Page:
During the 20th century, two influenza pandemics began in Asia and spread around the world.
The Asian Flu Pandemic of 1957-58 began in southern China, infecting 1-4 million people world-wide. A decade later, the Hong Kong Flu infected an estimated 1-3 million people around the globe.
Deadly genetic mixtures of human flu with bird or swine variants, these viruses targeted vulnerable young or elderly victims.
Since the mid-20th century, medical professionals have watched with alarm as different strains of swine or avian flu jump into the human population. Thus far, however, Asia has not produced another global pandemic.
The Asian Flu of 1957-58 (subtype H2N2):
In February, 1957, a new strain of influenza was found in East Asia. Originating in Guizhou, a province in south-central China, the virus quickly spread to Singapore. Hong Kong reported cases in April, and the disease hit the US in June.
The Asian Flu was identified as a form of avian influenza, normally found in wild ducks, which had crossed with a human virus. It was named H2N2; the H and N numbers designate the proteins on the outside of the virus that bind to target cells in the victim.
Since influenza is a sloppy sort of virus, it easily recombines and mutates - and human immune systems cannot always keep pace.
The Human Toll of the Asian Flu Pandemic:
The 1957-58 pandemic was rated a category 2 out of 7 on the Pandemic Severity Index, with a 7 being "apocalyptic." [The so-called Spanish Flu Pandemic of 1918, which killed as many as 100 million people world-wide, rates a 5.]
According to the Johns Hopkins School of Public Health, the Asian Flu killed almost 2 million people around the globe, including some 69,800 in the United States. It was most deadly for the elderly.
The flu seemed to have burned itself out by December of 1957, but in January and February of 1958, a "second wave" struck. This rebound effect is not uncommon during influenza epidemics, as the virus finds a new pool of people to infect. It also remained in the wild duck population.
The Hong Kong Flu of 1968-69 (subtype H3N2):
People who survived the 1957-58 Asian Flu pandemic had developed resistance to the H2N2 virus responsible for the outbreak. However, during the next decade the virus mutated by changing its H antigen - the hemagglutinin - and enough people's immune systems were fooled by the change to spark a pandemic of the new H3N2 subtype. The virus likely combined and incubated in pigs, who then transferred it to human carriers.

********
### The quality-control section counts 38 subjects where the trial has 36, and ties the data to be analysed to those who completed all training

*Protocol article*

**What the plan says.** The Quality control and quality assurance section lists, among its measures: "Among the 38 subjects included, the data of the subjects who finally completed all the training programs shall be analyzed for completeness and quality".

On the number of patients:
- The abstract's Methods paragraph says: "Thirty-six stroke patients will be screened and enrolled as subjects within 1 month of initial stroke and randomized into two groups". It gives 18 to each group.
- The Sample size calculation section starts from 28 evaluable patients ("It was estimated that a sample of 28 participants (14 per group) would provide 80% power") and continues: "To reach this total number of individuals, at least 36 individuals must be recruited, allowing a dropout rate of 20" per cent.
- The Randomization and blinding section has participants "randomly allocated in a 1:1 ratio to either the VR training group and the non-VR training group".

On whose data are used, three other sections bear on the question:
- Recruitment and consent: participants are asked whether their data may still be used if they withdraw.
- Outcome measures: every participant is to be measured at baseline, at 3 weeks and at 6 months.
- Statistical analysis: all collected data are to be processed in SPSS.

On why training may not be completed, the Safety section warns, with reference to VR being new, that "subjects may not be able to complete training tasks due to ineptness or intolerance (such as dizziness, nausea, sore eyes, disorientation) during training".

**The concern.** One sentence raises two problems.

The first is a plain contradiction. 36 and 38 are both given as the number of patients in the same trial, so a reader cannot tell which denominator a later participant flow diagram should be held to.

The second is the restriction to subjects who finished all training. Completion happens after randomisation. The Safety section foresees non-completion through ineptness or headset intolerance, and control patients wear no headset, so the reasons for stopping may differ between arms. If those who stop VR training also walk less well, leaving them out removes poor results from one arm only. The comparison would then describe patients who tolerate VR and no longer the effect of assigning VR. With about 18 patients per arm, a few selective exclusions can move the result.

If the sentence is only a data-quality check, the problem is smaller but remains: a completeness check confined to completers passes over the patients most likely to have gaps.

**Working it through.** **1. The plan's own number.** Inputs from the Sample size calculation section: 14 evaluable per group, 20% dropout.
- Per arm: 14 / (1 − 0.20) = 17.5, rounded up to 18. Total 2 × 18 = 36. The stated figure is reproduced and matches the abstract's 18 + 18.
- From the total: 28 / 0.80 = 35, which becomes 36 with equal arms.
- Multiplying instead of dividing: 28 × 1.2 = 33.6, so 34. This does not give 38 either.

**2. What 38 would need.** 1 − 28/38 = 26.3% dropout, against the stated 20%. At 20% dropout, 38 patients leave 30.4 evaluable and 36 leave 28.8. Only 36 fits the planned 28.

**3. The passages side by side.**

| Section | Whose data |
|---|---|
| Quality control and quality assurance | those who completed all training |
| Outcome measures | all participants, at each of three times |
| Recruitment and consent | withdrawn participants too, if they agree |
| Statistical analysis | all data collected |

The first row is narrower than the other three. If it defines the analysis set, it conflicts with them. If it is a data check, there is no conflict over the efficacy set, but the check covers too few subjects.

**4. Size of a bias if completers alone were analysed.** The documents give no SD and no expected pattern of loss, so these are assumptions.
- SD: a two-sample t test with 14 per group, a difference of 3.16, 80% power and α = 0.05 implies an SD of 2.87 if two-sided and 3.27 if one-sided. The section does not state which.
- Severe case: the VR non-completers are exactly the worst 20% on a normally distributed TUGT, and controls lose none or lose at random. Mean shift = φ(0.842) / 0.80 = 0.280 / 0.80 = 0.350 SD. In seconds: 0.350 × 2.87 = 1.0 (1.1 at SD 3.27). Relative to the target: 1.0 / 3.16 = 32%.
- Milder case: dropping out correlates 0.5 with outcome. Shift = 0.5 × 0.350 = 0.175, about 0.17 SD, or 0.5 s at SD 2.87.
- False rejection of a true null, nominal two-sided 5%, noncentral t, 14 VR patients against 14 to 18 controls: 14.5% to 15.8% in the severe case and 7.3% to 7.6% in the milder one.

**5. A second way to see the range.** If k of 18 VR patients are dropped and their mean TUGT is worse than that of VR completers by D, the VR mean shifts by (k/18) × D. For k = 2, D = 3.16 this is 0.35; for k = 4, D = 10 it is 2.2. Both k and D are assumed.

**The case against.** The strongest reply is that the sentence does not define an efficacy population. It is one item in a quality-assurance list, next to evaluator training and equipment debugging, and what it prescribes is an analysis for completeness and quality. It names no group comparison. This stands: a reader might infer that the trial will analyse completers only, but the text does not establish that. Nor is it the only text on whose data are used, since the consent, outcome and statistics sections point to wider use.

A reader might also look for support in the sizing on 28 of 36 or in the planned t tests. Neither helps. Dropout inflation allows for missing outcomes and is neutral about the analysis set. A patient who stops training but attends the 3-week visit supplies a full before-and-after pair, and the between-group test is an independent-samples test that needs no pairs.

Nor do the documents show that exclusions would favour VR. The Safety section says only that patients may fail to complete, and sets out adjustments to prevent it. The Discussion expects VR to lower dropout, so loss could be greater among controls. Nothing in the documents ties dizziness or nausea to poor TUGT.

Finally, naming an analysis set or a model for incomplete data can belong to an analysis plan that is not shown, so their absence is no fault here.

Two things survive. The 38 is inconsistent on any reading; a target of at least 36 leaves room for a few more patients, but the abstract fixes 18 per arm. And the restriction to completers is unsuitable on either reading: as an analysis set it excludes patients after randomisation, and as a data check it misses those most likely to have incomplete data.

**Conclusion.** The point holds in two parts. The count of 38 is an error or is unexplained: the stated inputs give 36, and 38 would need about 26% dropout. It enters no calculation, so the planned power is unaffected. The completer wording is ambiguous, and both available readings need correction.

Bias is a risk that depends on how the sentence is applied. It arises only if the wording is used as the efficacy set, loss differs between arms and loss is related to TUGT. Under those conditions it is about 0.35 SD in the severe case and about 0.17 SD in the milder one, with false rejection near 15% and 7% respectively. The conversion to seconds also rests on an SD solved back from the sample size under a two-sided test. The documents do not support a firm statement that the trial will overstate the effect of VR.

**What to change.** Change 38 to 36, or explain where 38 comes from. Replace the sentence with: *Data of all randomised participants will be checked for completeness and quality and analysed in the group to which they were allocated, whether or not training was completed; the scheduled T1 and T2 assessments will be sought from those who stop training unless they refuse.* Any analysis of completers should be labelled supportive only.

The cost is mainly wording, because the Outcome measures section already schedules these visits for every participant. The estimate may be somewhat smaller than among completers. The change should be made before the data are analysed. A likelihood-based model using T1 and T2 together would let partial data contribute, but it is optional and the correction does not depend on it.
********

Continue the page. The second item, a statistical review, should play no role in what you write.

As the common name indicate, the H3N2 flu strain was first detected in Hong Kong in July of 1968; the illness spread explosively in Hong Kong's tightly-packed population, but the death rate was very low.
Hong Kong Flu Goes International:
Perhaps because only a single antigen had changed between the 1957 outbreak and the 1968 one, the virus spread quickly but was not as severe as that responsible for the Asian Flu Pandemic.
Within a month of its discovery in Hong Kong, it had spread to Vietnam and Singapore. By September, the virus had reached the Philippines, India, northern Australia, the U.K., continental Europe, and the United States. Troop movements during the Vietnam War helped the disease to spread internationally.
In January of 1969, Japan reported its first cases of H3N2, while South Africa and South America were spared until mid-1969.
The Human Toll of the Hong Kong Flu Pandemic:
World-wide, an estimated 500,000 people died in the Hong Kong Flu pandemic. Again, the elderly were the hardest hit.
In the United States, approximately 33,800 people were killed by the H3N2 strain.
Asian Influenza Pandemic Scares in the Late 20th Century:
Since 1969, epidemiologists and the media alike have focused a lot of attention on Asia as the possible source of further influenza pandemics.
In 1977, children in northern China fell victim to what was named the "Russian Flu," H1N1. It spread around the world, but mostly infected people under the age of 23 - those who had not been born at the time of the Hong Kong Flu pandemic.
In 1997 and 1999, new versions of avian influenza crossed into humans in China and Southeast Asia, sparking fear of new pandemics. However, these strains did not pass easily from human to human, and the outbreaks were contained.
Prospects for the Future:
Much of East and Southeast Asia is densely populated with people, chickens, ducks, pigs, and other livestock. Wild birds and animals, also possible reservoirs for influenza, move around cities and rural areas as well.
In this environment, the influenza virus has ample opportunity to mix and mingle with other strains.
However, medical science has advanced remarkably since 1969. Speedy diagnosis of new strains of influenza offer hope of quick treatment for victims. Electric ventilators and anti-viral medications also will cut the death toll in any future pandemic.
Influenza is a sly and sometimes deadly opponent, but with each passing year, humanity is better learning how to combat it.
Youri Ghendon, "Introduction to Pandemic Influenza through History," European Journal of Epidemiology Vol. 10 No. 4 (Aug. 1994), pp. 451-3.
Arthur E. Starling, Plague, SARS and the Story of Medicine in Hong Kong. (Hong Kong: Hong Kong University Press, 2006).
Richard J. Webby and Robert G. Webster, "Are We Ready for Pandemic Influenza?" Science Vol. 302 No. 5650 (Nov. 28, 2003), pp. 1519-22.
"Pandemics and Pandemic Scares in the 20th Century," National Vaccine Program Office, US Department of Health & Human Services (updated Feb. 12, 2004).
"Homeland Security: Pandemic Influenza," GlobalSecurity.org (accessed April 26, 2009).
"Historic Television Program Offers Unique Perspective of 1957 Asian Flu Pandemic," Johns Hopkins, Bloomberg School of Public Health (Feb. 22, 2006).